What Makes a Hero?

December 30, 2015 China

Clarence Darrow

“Human progress is neither automatic nor inevitable…. Every step toward the goal of justice requires sacrifice, suffering, and struggle; the tireless exertions and passionate concern of dedicated individuals.”—Rev. Dr. Martin Luther King Jr.

The Miami Herald printed an inspiring story about Ai WeiWei and his retrospective show at the Royal Academy of Arts in London. Ai WeiWei is a wonderfully inventive artist who has recently been released from custody in China and given back his passport so he could travel. His so-called crime is labeled the “subversion of state power.” The last line of the article caught my eye:

“Asked if that [the Chinese government’s] attitude has now changed, Ai said: ‘It’s hard to measure. In my case it’s improved or I wouldn’t be here.’ He pointed out, however, that his lawyer remains in detention in China.”

The lawyer’s name was not considered significant enough to put into the story. His sacrifice only collateral damage.

The lawyer is Pu Zhiqiang, who was charged with inciting ethnic hatred and “picking quarrels and provoking trouble.” This “serious” offense carries a 10-year jail sentence. His real crime was doing something the Chinese government didn’t like.

The prosecutor detailed the charges: “Defendant Pu Zhiqiang has used the internet to publish posts that incited ethnic hatred on many occasions which has caused serious consequences. He publicly insulted others and disturbed social order, which has caused serious consequences.” The charges are thought to be based on 30 blog posts, but this being China it is hard to tell. Shades of Joseph K. in Kafka’s The Trial.

We live in a world that employs the term “hero” too loosely. We overuse it for movie stars, politicians, and professional athletes. While they might have unique and singular abilities, they are not heroes. “Hero” was originally crafted for the man or woman who takes on a cause, who sacrifices, and accomplishes something great.

Let us not devalue the meaning of courage. Churchill wrote that “courage is rightly esteemed as the first of human qualities because it is the quality which guarantees all others.” John Fitzgerald Kennedy opened his book Profiles in Courage with — “this is a book about the most admirable of human virtues –courage.” It takes a hero to fight for a cause, for an idea, for integrity, for a country. Lawyers are frontline warriors in these battles.

Pu Zhiqiang is by no means alone. In 2014, the Chinese government conducted a sweeping campaign in which it detained 955 rights advocates, in addition to more than the 1,160 detained in the previous two years. In the face of these threats, the human rights lawyers posted a defiant public statement on social media sites:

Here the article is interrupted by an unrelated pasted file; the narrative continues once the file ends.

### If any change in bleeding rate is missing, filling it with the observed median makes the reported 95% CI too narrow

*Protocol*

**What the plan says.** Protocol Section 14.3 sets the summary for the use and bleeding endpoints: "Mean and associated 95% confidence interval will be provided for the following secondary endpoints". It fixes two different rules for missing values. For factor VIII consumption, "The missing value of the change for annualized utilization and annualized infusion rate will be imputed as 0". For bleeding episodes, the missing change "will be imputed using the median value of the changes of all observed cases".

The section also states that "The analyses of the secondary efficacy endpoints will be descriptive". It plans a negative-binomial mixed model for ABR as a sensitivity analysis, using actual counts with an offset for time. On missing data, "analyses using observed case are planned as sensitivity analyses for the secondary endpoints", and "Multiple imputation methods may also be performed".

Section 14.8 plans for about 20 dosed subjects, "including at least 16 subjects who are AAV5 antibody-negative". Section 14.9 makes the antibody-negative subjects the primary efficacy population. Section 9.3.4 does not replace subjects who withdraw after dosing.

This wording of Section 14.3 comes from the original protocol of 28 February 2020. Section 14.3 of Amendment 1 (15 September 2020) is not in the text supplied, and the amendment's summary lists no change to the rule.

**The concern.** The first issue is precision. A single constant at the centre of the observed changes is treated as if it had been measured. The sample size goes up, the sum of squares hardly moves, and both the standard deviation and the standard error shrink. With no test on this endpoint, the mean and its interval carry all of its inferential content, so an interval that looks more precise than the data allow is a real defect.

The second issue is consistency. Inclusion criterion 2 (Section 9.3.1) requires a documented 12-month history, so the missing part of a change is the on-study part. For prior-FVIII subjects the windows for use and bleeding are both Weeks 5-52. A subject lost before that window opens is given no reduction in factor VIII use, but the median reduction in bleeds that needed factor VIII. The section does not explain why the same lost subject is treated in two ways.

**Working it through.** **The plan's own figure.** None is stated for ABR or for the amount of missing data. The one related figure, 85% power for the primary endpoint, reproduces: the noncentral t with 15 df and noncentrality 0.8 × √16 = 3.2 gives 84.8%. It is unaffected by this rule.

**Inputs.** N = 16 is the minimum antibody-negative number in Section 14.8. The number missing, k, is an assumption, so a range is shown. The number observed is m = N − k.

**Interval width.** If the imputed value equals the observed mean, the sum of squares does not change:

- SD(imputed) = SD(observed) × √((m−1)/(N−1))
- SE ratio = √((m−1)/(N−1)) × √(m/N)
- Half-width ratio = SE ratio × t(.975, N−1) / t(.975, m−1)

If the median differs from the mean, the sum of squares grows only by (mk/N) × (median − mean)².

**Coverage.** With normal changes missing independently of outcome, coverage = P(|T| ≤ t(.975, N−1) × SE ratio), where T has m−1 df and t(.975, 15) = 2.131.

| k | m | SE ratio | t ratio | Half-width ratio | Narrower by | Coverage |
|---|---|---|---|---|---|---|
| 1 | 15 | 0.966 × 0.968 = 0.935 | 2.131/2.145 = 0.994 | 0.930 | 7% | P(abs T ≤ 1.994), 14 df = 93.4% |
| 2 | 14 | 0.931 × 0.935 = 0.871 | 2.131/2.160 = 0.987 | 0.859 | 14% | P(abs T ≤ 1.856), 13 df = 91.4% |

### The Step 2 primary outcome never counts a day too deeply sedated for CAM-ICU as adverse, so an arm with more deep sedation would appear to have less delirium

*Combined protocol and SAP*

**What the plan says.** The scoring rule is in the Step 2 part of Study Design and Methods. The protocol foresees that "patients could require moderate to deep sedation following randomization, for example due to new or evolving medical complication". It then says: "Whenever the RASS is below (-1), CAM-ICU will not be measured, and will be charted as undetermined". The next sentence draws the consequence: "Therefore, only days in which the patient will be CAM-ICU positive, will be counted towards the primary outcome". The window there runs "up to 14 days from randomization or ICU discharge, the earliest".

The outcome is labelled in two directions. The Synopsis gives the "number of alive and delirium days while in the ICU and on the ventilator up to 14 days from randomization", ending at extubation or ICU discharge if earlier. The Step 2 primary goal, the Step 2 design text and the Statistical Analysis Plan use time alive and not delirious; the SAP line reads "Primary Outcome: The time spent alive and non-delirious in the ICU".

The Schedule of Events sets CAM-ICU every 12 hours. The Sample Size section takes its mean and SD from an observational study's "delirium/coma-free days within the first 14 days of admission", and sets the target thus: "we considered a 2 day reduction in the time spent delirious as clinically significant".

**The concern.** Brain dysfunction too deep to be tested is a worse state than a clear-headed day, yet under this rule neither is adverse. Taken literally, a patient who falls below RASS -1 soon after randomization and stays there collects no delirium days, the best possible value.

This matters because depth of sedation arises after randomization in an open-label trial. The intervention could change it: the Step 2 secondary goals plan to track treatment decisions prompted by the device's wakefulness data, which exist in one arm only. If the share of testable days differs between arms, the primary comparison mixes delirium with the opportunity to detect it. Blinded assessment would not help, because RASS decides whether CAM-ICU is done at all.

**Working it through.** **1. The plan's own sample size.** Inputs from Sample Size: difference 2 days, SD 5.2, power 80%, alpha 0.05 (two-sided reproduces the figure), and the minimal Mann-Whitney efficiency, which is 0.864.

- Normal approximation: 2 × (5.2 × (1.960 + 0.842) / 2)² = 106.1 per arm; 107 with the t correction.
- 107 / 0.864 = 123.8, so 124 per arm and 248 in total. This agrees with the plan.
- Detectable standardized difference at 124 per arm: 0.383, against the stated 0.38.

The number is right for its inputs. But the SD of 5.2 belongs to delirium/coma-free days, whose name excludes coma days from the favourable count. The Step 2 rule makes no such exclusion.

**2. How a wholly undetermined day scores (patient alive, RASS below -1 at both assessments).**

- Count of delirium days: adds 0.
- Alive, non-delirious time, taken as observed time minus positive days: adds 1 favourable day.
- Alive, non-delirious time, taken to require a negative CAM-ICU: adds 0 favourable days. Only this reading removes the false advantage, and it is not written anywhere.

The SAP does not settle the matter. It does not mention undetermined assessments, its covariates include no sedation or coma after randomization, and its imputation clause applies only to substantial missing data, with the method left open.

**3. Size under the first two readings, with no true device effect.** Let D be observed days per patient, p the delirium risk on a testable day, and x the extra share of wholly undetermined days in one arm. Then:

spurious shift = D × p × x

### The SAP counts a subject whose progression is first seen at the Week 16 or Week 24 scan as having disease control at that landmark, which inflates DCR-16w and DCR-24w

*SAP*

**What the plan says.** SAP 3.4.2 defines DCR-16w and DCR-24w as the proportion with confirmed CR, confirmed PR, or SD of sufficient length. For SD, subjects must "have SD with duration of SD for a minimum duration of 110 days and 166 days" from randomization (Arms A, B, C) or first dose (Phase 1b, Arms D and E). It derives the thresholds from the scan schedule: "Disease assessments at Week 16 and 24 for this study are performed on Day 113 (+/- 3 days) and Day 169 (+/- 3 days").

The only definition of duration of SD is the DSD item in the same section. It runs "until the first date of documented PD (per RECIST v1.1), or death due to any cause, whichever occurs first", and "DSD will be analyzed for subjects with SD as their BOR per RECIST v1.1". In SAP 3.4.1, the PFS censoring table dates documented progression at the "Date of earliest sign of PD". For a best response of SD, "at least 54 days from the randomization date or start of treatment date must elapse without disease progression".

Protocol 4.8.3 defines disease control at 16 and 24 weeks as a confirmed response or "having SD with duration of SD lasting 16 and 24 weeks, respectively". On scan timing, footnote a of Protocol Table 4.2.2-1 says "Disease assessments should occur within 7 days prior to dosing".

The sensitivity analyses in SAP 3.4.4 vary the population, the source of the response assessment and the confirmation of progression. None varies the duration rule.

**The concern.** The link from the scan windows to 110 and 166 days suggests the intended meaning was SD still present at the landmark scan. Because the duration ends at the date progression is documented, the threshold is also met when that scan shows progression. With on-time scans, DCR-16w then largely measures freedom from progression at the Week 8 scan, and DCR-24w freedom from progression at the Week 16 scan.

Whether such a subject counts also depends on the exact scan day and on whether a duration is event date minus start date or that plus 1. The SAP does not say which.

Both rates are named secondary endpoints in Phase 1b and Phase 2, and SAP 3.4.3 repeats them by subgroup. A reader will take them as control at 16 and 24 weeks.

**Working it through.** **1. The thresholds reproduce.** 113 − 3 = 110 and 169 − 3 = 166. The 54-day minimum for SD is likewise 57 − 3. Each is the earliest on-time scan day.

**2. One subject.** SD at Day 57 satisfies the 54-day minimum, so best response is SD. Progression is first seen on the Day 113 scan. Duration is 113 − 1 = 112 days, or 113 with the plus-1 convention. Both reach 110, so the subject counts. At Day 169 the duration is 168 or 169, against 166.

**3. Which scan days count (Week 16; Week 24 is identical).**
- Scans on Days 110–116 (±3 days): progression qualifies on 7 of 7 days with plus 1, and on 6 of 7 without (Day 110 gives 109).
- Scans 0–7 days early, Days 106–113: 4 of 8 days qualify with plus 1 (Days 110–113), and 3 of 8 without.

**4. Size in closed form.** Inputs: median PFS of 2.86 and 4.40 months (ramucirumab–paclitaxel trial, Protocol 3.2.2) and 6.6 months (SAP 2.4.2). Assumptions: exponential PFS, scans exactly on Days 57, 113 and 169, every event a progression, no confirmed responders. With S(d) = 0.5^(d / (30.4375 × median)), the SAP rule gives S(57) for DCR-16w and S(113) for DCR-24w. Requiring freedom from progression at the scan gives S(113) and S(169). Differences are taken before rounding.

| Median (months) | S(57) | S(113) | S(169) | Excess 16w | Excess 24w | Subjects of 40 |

“We declare: We will continue to devote ourselves to human rights and law in China, join in individual cases, strive to realize the part of the Constitution about ‘respecting and protecting human rights’ and work diligently to defend human rights!”

Lawyers have been reviled and the butt of sarcasm and jokes for centuries, not without reason. The public perception is that there are two systems of justice: one for the rich and powerful and another for the rest. There is a lot of truth to that. Corporate America skims off the top law school graduates for its mega law firms. But there is another side to the profession — from the civil rights revolution, to the Warren court, to public defenders laboring in anonymity, to legal services lawyers representing the poor. All the way from McDonald’s coffee to Occupy Wall Street, lawyers balanced the scales, righted the wrongs and compensated the injured.

It is time to honor those lawyers who made our civilization a better place. Without a lawyer to enforce them, rights are merely hypothetical. Lawyers take on the hot issues, the controversies, the daunting moral and social issues. That is another reason why we are so unpopular. We shake things up while most people resist change. We get things done while others sit on their ass thinking about them.

After being detained for 19 months, Zhiqiang was put on trial December 14, 2015 by the Beijing Second Intermediate People’s Court. The government quickly found him guilty of criticizing Communist Party policies through his blog posts and gave him a three-year suspended sentence. The verdict automatically strips Zhiqiang of his attorney’s license — and eliminates his ability to give a voice to the voiceless. His career as a lawyer is finished.

“The first thing we do,” says Dick the Butcher in Shakespeare’s Henry VI, is “kill all the lawyers.” It is Dick’s suggestion to the traitorous Jack Cade, who envisions a quasi-communistic social revolution, with himself installed as dictator. While it is not entirely clear, the majority of scholars (and lawyers) believe Shakespeare’s point is to portray lawyers as the guardians of the rule of law.

The Chinese government is far more clever than Dick. They understand that killing all the lawyers will cause an international backlash. It is more acceptable to silence them.